When Chris Sale took the mound on Monday night against the Cleveland Indians, his assignment was a familiar one: He had to protect a three-run lead.
He's had that job before, albeit with a slight difference. This time, he had 27 outs remaining, not three.
Sale had a lot more work left than usual, but nobody can say it overwhelmed him. He threw 6 2/3 innings of one-run ball, and with the way the game played out, it perfectly illustrated why never giving Sale the opportunity to start would have been a big mistake.
Sale, Matt Thornton, Addison Reed and Hector Santiago all pitched with a three-run lead on Monday night. The first three were considered favorites for the closer job at one point in the recent past, and Santiago actually holds the title now.
With nobody used to closing and all leads being equal, endurance is the real variable. Ask the question, "Out of these four pitchers, which one could hold that lead the longest?" Sale would be undoubtedly the best bet, and so it's a no-doubt decision to push him into an expanded role. If Sale stands a reasonable chance of being trustworthy for six innings, limiting him to one would be a major waste of his talent.
After his successful debut, some skeptics have warmed up to the decision:
The decision to start Sale wasn't "wildly popular" originally, as he could have closed. But CWS certainly are happy now ~— Scott Merkin (@scottmerkin) April 10, 2012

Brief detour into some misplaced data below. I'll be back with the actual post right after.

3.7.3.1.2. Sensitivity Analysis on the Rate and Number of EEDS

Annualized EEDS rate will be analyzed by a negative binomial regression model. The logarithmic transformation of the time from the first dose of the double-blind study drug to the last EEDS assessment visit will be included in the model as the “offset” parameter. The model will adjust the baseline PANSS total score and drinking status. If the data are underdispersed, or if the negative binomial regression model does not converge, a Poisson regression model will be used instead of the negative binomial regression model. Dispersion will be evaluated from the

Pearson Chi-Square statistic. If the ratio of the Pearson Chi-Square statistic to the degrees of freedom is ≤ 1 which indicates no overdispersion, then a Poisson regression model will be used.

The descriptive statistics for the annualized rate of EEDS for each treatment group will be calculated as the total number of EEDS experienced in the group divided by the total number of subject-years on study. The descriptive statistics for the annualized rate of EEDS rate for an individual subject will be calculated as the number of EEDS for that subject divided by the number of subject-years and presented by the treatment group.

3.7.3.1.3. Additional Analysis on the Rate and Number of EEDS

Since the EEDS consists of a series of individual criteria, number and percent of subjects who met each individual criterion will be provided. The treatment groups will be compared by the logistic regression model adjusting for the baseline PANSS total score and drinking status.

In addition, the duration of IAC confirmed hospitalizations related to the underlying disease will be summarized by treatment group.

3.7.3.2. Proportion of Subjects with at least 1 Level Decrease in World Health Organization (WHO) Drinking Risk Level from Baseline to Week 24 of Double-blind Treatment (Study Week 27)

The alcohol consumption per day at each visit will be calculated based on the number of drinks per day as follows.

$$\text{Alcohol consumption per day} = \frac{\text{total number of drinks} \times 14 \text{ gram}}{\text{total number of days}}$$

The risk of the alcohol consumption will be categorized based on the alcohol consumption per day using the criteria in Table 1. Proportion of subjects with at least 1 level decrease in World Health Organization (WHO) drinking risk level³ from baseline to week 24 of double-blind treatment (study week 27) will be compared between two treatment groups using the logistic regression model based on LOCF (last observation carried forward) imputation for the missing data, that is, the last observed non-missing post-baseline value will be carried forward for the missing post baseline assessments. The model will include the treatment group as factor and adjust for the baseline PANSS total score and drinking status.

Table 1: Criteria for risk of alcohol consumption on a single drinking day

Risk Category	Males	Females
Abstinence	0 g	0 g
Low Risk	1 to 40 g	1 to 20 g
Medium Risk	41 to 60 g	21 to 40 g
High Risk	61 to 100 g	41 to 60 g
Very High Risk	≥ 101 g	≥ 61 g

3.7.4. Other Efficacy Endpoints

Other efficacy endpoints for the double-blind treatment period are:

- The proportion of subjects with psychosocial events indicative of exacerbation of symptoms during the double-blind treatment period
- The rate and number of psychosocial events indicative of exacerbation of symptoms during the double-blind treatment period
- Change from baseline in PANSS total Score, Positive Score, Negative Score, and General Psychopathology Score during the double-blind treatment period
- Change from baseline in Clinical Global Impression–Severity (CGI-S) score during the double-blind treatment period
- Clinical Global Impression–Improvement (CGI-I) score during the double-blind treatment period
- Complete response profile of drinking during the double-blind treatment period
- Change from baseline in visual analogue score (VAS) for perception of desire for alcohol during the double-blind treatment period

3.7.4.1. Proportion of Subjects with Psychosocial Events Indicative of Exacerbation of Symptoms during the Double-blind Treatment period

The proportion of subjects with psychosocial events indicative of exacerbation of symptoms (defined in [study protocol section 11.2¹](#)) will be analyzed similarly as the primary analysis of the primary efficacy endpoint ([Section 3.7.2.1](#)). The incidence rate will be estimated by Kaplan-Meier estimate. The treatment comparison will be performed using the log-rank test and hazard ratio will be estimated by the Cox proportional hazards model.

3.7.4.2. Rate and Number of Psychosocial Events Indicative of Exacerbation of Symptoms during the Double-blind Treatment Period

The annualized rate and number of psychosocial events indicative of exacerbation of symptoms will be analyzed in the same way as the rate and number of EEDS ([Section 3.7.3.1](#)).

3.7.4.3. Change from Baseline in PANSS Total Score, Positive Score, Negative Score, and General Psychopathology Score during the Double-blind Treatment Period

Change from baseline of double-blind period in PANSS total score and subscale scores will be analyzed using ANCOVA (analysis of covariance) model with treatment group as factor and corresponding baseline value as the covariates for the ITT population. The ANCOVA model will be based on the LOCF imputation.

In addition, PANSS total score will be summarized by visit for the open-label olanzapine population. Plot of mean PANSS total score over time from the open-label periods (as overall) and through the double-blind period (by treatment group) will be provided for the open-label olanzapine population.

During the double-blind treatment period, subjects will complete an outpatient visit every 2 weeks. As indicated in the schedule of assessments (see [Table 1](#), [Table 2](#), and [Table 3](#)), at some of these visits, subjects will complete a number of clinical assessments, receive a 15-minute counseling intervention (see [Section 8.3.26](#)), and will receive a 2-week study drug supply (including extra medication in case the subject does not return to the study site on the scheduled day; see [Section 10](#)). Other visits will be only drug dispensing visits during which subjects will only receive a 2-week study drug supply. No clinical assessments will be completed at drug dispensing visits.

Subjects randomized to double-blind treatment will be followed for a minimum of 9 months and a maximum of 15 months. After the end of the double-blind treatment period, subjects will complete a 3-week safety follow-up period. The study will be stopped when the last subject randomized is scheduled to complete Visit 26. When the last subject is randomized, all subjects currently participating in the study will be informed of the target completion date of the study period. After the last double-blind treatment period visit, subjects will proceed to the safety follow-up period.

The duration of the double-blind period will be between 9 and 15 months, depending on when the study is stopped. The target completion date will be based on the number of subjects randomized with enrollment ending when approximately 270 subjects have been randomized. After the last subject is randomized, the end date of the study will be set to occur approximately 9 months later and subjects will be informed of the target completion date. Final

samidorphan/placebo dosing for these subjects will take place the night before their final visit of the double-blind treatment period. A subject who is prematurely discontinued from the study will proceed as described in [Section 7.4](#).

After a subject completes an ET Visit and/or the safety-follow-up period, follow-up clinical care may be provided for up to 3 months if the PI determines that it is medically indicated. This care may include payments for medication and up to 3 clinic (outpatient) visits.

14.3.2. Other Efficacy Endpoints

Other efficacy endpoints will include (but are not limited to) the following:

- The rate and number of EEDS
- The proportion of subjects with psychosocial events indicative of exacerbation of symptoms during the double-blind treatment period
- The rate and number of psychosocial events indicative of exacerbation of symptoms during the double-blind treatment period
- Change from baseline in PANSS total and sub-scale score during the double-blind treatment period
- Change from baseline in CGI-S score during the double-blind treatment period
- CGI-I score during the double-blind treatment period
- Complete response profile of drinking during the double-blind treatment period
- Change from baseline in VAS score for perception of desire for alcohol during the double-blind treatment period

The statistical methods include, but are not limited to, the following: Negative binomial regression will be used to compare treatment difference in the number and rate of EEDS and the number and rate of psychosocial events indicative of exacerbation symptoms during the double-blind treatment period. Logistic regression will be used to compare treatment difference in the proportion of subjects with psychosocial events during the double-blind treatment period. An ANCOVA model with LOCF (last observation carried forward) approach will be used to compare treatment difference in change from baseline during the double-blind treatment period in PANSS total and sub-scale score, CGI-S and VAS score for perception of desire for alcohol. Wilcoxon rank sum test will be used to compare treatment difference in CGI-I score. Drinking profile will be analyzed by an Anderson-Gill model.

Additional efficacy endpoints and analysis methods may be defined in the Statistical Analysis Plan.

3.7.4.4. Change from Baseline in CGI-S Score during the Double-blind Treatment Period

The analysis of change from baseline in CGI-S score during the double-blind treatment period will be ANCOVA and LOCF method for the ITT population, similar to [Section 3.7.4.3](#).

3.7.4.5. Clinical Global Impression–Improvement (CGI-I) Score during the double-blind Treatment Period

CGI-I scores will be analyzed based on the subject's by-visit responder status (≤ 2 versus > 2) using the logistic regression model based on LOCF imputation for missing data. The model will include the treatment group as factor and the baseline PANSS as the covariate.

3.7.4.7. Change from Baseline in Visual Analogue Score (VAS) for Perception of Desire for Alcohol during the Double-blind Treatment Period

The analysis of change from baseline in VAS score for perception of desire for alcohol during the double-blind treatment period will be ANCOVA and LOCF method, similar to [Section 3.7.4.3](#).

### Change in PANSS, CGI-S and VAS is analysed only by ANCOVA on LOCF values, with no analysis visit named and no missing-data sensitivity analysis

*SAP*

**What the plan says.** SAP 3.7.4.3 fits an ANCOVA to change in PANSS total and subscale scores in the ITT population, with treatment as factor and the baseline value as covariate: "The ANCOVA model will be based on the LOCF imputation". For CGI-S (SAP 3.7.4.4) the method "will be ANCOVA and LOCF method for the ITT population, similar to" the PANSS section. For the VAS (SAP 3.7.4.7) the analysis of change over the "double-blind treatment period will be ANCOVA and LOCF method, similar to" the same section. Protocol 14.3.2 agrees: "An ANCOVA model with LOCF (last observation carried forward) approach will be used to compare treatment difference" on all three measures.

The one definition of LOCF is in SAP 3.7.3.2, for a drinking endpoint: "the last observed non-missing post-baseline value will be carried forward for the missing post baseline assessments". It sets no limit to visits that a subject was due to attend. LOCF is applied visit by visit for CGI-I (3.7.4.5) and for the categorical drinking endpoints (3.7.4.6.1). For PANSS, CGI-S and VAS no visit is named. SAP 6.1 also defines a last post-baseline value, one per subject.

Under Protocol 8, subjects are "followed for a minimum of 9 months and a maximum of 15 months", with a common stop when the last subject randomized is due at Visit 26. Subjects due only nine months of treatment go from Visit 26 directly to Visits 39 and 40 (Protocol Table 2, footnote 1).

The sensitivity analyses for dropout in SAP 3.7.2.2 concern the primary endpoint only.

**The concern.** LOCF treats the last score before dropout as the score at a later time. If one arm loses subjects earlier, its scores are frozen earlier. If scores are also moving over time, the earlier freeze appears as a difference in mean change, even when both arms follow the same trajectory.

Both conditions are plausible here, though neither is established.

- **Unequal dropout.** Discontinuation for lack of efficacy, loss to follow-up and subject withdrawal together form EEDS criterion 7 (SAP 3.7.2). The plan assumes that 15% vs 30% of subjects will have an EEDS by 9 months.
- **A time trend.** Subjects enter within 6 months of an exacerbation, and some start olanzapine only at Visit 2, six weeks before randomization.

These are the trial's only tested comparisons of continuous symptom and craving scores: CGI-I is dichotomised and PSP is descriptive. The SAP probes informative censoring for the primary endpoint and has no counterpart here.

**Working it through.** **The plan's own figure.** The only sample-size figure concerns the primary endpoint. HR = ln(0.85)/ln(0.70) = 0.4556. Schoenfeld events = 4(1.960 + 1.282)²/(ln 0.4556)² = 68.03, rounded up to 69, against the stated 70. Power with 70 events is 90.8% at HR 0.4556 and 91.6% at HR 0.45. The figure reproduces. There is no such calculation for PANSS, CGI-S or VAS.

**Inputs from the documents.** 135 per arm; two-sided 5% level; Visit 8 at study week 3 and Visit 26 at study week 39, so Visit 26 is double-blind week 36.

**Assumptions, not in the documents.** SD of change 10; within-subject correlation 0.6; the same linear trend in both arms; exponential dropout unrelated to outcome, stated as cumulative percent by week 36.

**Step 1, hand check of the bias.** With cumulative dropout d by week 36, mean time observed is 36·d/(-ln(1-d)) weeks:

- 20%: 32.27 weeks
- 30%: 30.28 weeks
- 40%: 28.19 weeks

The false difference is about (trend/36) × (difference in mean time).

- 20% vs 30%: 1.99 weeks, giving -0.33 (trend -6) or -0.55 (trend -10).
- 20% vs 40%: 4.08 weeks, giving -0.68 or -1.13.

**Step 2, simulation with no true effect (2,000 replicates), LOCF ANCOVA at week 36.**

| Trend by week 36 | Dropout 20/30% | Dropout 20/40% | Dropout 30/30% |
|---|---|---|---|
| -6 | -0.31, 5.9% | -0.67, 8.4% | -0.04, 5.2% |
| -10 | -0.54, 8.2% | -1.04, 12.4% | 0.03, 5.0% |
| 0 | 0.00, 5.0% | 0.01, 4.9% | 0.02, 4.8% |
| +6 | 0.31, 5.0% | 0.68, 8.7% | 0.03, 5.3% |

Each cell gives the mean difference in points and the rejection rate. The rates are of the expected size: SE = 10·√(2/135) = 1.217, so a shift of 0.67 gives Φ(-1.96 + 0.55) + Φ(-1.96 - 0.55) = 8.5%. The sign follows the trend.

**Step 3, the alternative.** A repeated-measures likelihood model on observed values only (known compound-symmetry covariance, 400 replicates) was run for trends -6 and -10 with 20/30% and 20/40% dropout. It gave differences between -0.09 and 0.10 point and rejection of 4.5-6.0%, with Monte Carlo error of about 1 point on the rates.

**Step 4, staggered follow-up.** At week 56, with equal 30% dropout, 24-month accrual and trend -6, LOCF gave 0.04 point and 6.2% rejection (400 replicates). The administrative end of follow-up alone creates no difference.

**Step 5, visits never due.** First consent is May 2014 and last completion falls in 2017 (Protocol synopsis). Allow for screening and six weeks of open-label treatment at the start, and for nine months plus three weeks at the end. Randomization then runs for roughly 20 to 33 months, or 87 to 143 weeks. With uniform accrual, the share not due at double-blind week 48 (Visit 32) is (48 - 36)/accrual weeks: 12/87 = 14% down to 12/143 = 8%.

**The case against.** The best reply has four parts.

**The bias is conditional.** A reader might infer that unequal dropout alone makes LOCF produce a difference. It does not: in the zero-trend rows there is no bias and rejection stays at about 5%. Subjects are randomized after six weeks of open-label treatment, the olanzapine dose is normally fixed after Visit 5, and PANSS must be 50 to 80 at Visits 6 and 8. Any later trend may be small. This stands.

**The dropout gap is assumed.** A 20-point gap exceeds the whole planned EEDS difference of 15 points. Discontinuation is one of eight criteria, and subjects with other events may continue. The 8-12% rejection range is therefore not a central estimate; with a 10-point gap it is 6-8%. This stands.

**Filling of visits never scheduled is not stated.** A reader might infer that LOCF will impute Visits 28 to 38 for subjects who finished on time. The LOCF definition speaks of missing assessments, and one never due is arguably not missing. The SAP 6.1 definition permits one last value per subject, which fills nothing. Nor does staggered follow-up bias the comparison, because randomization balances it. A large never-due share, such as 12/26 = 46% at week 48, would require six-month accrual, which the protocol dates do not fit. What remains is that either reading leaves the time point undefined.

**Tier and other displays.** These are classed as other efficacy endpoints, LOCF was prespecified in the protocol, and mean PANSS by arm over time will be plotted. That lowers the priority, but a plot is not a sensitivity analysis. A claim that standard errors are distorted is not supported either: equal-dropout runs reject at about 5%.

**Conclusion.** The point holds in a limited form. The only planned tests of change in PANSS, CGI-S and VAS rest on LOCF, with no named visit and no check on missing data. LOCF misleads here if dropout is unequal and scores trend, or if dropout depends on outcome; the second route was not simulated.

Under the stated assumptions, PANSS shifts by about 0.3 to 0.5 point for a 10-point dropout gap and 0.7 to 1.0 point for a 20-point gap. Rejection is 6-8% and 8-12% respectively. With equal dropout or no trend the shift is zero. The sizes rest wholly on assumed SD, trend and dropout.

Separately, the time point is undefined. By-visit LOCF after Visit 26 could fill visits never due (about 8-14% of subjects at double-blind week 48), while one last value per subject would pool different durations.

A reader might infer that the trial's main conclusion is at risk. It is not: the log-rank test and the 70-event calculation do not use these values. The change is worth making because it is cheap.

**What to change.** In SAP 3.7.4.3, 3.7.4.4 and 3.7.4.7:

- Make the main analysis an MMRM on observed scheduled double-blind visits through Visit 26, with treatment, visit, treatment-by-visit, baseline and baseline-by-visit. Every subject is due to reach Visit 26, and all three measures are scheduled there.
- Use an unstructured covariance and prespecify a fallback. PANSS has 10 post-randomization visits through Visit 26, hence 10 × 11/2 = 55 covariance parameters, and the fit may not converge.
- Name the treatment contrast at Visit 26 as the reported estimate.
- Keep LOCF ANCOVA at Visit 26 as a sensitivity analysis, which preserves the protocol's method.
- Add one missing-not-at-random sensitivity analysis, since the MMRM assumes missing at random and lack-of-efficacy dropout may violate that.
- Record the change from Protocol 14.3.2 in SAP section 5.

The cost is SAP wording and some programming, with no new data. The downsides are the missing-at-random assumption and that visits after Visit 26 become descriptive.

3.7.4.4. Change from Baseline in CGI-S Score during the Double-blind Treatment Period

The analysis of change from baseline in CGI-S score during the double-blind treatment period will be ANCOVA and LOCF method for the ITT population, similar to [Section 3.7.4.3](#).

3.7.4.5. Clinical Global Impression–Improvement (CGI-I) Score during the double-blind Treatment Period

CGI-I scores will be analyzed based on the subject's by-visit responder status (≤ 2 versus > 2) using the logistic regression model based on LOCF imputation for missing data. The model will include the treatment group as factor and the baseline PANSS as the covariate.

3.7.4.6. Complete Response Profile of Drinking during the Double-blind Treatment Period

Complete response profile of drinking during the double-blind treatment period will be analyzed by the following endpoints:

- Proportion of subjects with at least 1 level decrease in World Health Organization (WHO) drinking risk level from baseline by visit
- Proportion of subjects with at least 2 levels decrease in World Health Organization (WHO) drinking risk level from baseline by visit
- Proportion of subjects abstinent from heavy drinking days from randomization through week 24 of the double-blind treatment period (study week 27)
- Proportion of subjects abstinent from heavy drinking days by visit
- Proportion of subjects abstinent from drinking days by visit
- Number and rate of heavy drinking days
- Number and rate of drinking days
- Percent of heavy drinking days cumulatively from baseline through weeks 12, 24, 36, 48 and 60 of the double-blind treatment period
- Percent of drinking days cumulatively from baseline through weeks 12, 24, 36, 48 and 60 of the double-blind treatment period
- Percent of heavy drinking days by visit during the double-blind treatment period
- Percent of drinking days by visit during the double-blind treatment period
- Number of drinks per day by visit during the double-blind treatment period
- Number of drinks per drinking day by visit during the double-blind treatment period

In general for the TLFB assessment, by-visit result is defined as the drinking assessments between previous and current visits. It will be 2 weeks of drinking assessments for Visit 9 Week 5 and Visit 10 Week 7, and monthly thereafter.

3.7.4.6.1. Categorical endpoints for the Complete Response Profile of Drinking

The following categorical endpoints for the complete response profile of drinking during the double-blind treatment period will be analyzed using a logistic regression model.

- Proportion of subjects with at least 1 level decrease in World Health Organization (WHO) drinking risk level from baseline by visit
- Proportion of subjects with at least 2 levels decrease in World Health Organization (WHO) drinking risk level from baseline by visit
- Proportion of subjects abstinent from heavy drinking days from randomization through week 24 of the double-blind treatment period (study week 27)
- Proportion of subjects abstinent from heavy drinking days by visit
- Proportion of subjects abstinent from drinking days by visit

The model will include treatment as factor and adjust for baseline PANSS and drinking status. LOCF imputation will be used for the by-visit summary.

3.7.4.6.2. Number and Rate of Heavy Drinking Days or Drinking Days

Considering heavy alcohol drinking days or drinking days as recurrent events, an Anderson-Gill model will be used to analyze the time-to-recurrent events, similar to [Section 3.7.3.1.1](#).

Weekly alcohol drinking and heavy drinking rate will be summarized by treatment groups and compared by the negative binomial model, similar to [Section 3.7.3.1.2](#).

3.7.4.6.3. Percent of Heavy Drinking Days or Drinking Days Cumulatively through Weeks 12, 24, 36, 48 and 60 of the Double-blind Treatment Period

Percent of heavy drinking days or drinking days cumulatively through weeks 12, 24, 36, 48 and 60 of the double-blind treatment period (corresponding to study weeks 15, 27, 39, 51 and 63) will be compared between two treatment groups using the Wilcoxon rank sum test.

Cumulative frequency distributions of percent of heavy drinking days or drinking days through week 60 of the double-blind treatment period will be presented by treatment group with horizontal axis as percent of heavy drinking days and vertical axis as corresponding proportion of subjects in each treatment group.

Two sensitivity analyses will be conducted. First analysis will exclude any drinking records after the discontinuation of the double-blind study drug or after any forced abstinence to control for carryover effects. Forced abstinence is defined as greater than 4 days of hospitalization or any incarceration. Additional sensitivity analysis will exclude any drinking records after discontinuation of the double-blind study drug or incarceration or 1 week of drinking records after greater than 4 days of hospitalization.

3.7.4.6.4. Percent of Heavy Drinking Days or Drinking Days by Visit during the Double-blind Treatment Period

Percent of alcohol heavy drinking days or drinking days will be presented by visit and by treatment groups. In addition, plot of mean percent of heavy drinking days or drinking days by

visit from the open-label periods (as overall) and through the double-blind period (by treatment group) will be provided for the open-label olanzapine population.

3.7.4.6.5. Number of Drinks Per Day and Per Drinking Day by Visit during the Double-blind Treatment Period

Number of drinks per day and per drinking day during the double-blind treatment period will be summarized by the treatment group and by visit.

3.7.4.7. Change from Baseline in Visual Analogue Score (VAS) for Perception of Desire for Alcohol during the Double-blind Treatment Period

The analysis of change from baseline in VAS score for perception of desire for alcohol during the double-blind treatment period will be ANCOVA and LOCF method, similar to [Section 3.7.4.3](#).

Given the first clause of that tweet, it leaves room to wonder what the reaction would have been if the Indians knocked Sale out in the third inning (I know what one would have looked like). Thankfully, Sale's strong performance and some convenient run margins make no further explanation necessary at this time.
Speaking of closers, Sergio Santos never allowed a run in April as a member of the White Sox. With the Blue Jays, he has blown his first two save opportunities, including a particularly ugly meltdown against the Red Sox on Monday. He retired just two of the seven batters he faced (two hits, three walks), and he was removed from the game before he could get the third out.
It's a development worth noticing for a few reasons.
The simple reason: For those of us who believe most closers are interchangeable, it's kind of neat that Santiago is 2-for-2 in save situations while Santos is 0-for-2 -- not that it means a lot. There will probably be a two-game sample where the reverse is true. At this point, it's merely interesting.
The timely reason: What's most relevant about this particular blown save is that, watching video of the go-ahead hit, Boston third base coach Jerry Royster made an aggressive decision by waving Darnell McDonald home with two outs. Jose Bautista made a good throw from right, but J.P. Arencibia couldn't handle it. McDonald scored, the Red Sox took the lead, and they came out with the win. So, that's further support for the idea that it pays for third base coaches to take risks with two outs.
The just-throwing-it-out-there reason: I'm curious to watch how Santos will respond to slumps with a new organization. He's only been a pitcher for three years, and Don Cooper is the only pitching coach who has worked with him for any real length of time over his career. Also, A.J. Pierzynski had a pretty keen gauge on Santos' rhythm, and knew when he needed to make a mound visit to help Santos dial it down.
Given his unusual background, there's a possibility that the Sox know his mechanics better than he does, because they basically assembled him from a kit. Now that he's around people who haven't seen him at his worst, will he be able to correct himself as easily? I imagine he'll be fine, but Santos' rise was such an unlikely, sudden success story that maybe an uncontrolled environment (relatively speaking) could affect him more than most.